Both dug foundresses (Fig. 7) and alate queens in the abrasion experiment (Fig. 8) displayed a significant decline in metabolic rate after 14 days in the laboratory. In other arthropods, such declines in metabolic rates have been attributed to acclimation that is caused by factors such as reduced stress or decreased temperature variability in the laboratory (Terblanche et al., 2004; Terblanche et al., 2007). The ecology of ant queens provides an alternative explanation for the decreased metabolic rate. Alate queens in their natal nest and recently captured foundresses are likely to metabolize carbohydrate reserves, whereas several days after mating flights the foundresses are likely to sustain themselves by metabolizing fat reserves (Johnson, 1998), and this switch results in the respiratory quotient decreasing from 1.0 to 0.71. If this switch occurred in our queens, then CO2 release rates, and hence the estimated metabolic rate, would have decreased by ∼30% after the 14-day recovery interval, even though the actual metabolic rate had not changed. Such a shift of metabolic substrate would also explain why respiratory water loss did not decrease in concert with metabolic rate for either group of queens.

Some water loss trials ran for less than 8 h. Direct comparison of these trials with those that ran for 8 h assumes that water loss is linear throughout our test period. We tested this assumption by measuring water loss for 29 alate queens at 1, 2, 4 and 8 h. Data for each interval were standardized as mass loss, in μg h–1, then compared across the four time intervals using a one-way ANOVA. Results showed that rate of water loss was similar across the four time intervals (one-way ANOVA: F3,112=1.64, P>0.18), thus verifying our assumption of linear water loss during the 8 h interval. Additionally, all queens were fully hydrated before their initial WLR trial, and individuals regained most of the water lost during trials (∼50%) within 24 h, which was the minimum interval between trials.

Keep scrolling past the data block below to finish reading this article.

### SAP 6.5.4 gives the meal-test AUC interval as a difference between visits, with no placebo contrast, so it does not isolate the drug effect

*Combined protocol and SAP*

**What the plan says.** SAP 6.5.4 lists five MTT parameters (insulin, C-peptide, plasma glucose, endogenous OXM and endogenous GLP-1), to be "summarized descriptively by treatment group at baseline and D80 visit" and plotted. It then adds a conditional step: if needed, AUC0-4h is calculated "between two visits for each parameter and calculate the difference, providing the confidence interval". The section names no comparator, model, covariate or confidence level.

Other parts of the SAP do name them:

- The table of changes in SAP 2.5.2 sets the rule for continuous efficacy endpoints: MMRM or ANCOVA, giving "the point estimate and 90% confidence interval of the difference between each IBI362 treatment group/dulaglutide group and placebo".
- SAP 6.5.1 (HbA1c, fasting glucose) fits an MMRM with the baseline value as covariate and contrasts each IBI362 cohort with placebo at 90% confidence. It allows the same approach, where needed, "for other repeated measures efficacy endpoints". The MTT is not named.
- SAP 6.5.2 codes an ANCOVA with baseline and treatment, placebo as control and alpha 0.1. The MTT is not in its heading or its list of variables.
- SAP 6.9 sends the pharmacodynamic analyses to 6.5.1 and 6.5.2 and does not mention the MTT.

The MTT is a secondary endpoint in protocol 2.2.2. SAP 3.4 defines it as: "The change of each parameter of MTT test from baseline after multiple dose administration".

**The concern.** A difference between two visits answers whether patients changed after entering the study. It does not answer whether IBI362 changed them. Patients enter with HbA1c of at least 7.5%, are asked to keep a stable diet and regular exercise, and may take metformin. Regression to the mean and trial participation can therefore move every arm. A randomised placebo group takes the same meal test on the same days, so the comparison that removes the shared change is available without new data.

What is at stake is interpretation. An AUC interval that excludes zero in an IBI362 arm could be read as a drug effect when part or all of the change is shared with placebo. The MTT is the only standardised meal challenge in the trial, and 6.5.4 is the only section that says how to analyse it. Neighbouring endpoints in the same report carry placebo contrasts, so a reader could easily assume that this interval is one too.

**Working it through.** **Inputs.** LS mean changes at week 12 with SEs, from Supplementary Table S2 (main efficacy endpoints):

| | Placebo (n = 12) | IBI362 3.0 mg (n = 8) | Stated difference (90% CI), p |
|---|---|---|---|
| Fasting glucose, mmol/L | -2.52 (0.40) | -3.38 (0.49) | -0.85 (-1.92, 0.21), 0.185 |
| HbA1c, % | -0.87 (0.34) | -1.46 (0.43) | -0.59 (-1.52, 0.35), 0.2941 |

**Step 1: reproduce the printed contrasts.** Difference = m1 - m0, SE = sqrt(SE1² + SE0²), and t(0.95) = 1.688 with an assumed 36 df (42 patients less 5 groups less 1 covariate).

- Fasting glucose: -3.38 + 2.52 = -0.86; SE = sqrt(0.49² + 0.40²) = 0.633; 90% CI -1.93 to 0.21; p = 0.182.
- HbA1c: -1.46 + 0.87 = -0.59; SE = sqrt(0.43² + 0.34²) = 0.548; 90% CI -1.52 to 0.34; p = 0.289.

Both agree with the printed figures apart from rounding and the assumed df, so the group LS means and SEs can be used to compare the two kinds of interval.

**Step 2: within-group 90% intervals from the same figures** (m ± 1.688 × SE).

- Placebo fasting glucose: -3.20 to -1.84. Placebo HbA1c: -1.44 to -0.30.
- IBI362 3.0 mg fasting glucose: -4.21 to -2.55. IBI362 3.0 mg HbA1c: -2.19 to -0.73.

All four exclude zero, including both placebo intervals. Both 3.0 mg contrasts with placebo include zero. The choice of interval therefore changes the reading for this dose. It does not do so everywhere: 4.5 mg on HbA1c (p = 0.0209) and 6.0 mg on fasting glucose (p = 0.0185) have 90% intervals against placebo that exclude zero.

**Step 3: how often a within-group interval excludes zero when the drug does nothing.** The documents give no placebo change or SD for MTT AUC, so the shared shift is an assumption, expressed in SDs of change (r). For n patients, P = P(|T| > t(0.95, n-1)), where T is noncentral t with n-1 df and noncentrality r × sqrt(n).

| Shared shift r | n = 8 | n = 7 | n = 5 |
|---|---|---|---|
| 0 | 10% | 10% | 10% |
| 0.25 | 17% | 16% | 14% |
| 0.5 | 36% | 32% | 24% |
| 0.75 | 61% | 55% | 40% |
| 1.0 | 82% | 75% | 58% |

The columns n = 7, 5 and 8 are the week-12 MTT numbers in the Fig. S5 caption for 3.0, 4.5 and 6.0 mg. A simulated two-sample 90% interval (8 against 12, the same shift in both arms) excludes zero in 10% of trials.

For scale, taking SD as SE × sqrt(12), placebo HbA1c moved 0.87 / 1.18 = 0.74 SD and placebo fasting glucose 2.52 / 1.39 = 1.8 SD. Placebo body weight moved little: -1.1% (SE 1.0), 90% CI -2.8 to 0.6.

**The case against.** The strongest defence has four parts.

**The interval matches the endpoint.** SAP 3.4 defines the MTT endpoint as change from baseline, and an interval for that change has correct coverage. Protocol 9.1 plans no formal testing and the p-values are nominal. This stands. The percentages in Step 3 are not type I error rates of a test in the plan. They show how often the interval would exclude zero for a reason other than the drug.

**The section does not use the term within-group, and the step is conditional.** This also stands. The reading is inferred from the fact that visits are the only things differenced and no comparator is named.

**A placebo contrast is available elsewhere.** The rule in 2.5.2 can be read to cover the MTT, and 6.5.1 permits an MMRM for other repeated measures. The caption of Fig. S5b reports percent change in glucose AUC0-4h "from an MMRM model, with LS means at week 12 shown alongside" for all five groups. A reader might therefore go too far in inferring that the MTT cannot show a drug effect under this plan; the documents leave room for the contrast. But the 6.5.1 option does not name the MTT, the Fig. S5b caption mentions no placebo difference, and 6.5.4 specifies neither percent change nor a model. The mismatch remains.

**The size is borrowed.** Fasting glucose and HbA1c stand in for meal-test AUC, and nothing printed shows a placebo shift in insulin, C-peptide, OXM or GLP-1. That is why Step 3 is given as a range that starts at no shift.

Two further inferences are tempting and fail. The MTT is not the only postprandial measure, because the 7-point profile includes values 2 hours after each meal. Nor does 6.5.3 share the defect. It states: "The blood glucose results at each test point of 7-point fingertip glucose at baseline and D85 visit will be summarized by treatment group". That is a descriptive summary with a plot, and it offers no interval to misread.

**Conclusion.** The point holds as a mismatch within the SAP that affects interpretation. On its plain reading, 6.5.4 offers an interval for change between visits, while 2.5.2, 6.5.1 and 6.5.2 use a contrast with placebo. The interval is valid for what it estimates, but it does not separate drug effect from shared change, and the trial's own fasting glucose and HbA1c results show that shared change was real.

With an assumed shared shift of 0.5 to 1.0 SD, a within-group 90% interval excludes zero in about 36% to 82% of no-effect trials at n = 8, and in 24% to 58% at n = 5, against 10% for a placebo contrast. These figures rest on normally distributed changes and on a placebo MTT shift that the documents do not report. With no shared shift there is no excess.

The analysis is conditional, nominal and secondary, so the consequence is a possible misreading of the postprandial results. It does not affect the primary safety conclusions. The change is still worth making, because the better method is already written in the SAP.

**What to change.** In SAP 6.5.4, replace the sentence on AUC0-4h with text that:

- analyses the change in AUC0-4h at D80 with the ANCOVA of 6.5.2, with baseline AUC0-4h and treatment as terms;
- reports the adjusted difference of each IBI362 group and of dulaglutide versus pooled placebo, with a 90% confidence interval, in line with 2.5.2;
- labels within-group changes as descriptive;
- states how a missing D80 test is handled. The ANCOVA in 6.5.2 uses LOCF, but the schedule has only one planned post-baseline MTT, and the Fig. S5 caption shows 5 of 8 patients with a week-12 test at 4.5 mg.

Two of the data sets had anomalous results – gravimetric data showed lower total WLRs for undug foundresses than for alate queens (Fig. 6A), and respirometry data showed a higher respiratory water loss rate for dug foundresses compared with alate queens and undug foundresses (Fig. 6C). It is unclear why our gravimetric total WLRs were lower for undug foundresses than for alate queens. Moreover, we doubt the validity of these data because respirometry data on a subset of these individuals showed that WLRs for undug foundresses were intermediate to those of alate queens and dug foundresses; this latter pattern also matches that found in the harvester ant P. barbatus (Johnson and Gibbs, 2004). Despite this discrepancy we were able to demonstrate that the greatest increase in WLRs resulted from nest excavation rather than from mating and tearing off their wings. For the second data set, the higher respiratory water loss rates for dug foundresses (N=6) than for alate queens and undug foundresses resulted from one outlier: omitting this individual changed the P-value in the one-way ANOVA from 0.007 to 0.09, such that respiratory water loss rate was then similar across the three mating stages.

Conclusions

This study links water loss in natural habitats to causative mechanisms for M. pergandei queens, thus providing evidence that ecologically relevant physical damage to the cuticle can have a significant effect on water balance. Comparing WLRs and cuticular damage on the same individuals, combined with our artificial abrasion experiment, provided a powerful technique to assess the reasons for variation in WLRs across mating stages. This study also demonstrates the need to consider cuticle condition when assessing intra- and inter-specific variation in WLRs, habitat variation in WLRs, or when conducting studies on the evolution of WLRs and desiccation resistance.

This project was partly funded by grant IBN-0344963 to M.Q.

We thank Allen Gibbs and an anonymous reviewer for comments that improved this paper.